Any ideas on warming the manifold/throttle body initially to assist with cold starting? I think routing an auxillary tank seems like alot of complexity to get around the problem of the system being cold.

**EDIT**
Sorry I was kinda out of it last night doing math and what not. I left out a piece of information. The carb float slowly gained mass with the ethanol fuel, they had to swap out floats about every six months. They alternated between two floats as with time the float would "dry" out when not in contact with the fuel and return to original mass.


Last edited by saulverde on Wed Sep 16, 2009 4:10 am; edited 1 time in total
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jbrandt01
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PostPosted: Tue Sep 15, 2009 6:44 pm    Post subject: Reply with quote

Now it get interesting...

I wonder if airplane carbs would be a good choice, they have integral heaters to prevent this exact problem.
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saulverde
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PostPosted: Wed Sep 16, 2009 7:08 am    Post subject: Reply with quote

From what I could find it looks like most use heat off the engine, be it oil or air, to keep the aviation carbs from freezing.

Does anyone know of a way to electric pre-heat the throttle body?

I know there were some arctic bugs made for an expedition back in the day, equipped with skiis and what not. Does anyone know if there were accomodations to warm the intake before starting?
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jbrandt01
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PostPosted: Wed Sep 16, 2009 11:24 am    Post subject: Reply with quote

Its a little far fetched but this site outline how to use the element from an old stove as a biodiesel heater. http://biodiesel.infopop.cc/eve/forums/a/tpc/f/646102678/m/9411095211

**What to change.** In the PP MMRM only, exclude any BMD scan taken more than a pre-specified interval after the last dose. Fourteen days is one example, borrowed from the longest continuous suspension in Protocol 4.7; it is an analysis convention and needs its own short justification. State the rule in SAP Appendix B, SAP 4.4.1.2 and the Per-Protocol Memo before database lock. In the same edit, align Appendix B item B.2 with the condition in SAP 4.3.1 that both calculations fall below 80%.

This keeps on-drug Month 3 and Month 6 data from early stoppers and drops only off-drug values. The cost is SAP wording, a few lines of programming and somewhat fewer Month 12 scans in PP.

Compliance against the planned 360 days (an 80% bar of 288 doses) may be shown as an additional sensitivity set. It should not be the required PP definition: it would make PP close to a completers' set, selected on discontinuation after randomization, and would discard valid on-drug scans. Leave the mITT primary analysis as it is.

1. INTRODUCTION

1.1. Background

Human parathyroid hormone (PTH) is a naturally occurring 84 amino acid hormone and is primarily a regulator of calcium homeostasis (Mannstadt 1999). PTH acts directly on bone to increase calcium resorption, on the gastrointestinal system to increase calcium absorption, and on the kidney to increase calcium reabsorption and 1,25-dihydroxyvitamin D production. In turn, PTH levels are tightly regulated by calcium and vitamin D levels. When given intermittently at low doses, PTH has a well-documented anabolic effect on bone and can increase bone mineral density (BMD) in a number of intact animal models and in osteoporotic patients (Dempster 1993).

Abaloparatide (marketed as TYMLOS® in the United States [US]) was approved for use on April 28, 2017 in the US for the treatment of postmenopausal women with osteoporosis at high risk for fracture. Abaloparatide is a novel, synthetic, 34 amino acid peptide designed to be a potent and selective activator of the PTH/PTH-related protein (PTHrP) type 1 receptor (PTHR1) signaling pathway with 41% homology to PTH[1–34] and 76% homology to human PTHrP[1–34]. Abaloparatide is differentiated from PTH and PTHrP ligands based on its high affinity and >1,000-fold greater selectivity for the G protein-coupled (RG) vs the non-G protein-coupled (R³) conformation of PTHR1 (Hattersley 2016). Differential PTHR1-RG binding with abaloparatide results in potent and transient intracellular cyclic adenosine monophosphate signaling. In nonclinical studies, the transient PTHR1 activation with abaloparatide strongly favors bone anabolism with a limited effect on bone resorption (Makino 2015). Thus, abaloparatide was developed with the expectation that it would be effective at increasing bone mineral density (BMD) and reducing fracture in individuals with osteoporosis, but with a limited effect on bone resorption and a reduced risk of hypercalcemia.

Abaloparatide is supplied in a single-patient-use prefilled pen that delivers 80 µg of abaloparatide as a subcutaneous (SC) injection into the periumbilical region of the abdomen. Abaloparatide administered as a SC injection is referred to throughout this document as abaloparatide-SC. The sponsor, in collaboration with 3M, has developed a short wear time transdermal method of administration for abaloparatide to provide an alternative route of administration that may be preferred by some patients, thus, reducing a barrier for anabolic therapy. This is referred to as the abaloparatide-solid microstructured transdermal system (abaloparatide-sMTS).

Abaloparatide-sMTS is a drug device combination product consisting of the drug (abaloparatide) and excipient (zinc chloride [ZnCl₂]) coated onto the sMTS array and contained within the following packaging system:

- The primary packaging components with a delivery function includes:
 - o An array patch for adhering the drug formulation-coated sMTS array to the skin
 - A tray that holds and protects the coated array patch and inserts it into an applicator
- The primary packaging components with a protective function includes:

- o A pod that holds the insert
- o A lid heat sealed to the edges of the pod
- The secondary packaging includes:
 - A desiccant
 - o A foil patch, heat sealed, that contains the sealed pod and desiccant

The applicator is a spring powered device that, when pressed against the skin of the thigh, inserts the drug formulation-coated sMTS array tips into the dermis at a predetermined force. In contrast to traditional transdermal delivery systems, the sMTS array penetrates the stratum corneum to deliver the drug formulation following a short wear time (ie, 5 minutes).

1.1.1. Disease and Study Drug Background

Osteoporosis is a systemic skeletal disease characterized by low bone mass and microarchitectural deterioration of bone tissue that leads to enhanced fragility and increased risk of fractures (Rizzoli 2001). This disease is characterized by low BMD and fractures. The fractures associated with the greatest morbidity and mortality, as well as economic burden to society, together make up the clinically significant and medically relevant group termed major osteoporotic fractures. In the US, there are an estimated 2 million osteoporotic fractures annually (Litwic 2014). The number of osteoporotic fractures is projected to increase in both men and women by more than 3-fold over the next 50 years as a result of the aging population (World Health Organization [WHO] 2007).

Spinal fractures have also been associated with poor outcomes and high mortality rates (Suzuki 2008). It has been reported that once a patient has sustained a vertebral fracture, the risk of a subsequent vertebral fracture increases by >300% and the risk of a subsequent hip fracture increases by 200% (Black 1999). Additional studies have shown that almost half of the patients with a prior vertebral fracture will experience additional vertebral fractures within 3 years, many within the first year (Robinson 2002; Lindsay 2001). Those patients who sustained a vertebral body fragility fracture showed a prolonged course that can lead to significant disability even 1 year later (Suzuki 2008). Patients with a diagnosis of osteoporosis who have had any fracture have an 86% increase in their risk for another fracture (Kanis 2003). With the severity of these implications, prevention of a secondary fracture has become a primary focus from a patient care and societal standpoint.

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saulverde
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PostPosted: Wed Sep 16, 2009 4:47 pm    Post subject: Reply with quote

I saw some inline fuel heaters used for diesel engines, they looked promising but the fuel in the bowl will still be ice cold. There are some that have intake warmers that have heater coils that poke into the manifold like a spark plug to keep the air warm. They also restrict a good bit of airflow.

I am not a machinist, electrician or anyone else qualified to design anything but this is what I came up with. So please take it for what it is, a rough idea that I think might work. I would like the insert to have internal fins to help dissipate the heat internally and provide a vortex motion to help keep the fuel in suspension. I'm not versed with CAD so I left those out. It would also make the internal piece hard to manufacture.

Image may have been reduced in size. Click image to view fullscreen.


Image may have been reduced in size. Click image to view fullscreen.


The insert would be initially coated with a thin layer of thermal epoxy made to dissipate heat.

http://www.omega.com/ppt/pptsc.asp?ref=OB-100_OB-200_OT-200&nav=TEMC06

After coating the center core you could wind the core with a lenth of NiChro wire to act as the heating element. Once the wire is in place another coat of epoxy and let it dry. Then heavy epoxy and seat the two pieces together.

Initially you would need to set up a variable switch to regulate how much power goes to the heating element. I don't know the voltage range we would need for the switch, that is dependant upon the guage and length of the NiChro wire. I would test lengths and voltages before expoxying the parts together.

I personally would also set up a temp guage on the completed unit as well as further down the intake. This will give you a good idea of where the power level needs to be and when to shut the unit off.

After you have a good set of information you can final tune, add a controller\thermostat and remove the manual switches.

I don't have access to a machine shop and I live in Alabama presently so this is a long term project on my end. I am still planning in my head for the ethanol engine.

Basic build details.

Aluminum case for the added strength.
Pistons 85.5mm
Heads cc'd to 45cc
Deck 1.1mm
Crank 88mm
Theoretical Compression Ratio 10.84:1

Other Option

Aluminum case
Pistons 94mm
Heads cc'd to 45cc
Deck 1.1mm
Crank 84mm
Theoretical Compression Ratio 12:1

I have no idea what cams to use at that compression ratio.

Input on anything I said in here for or against will be greatly appreciated. Thanks for reading my wall of text.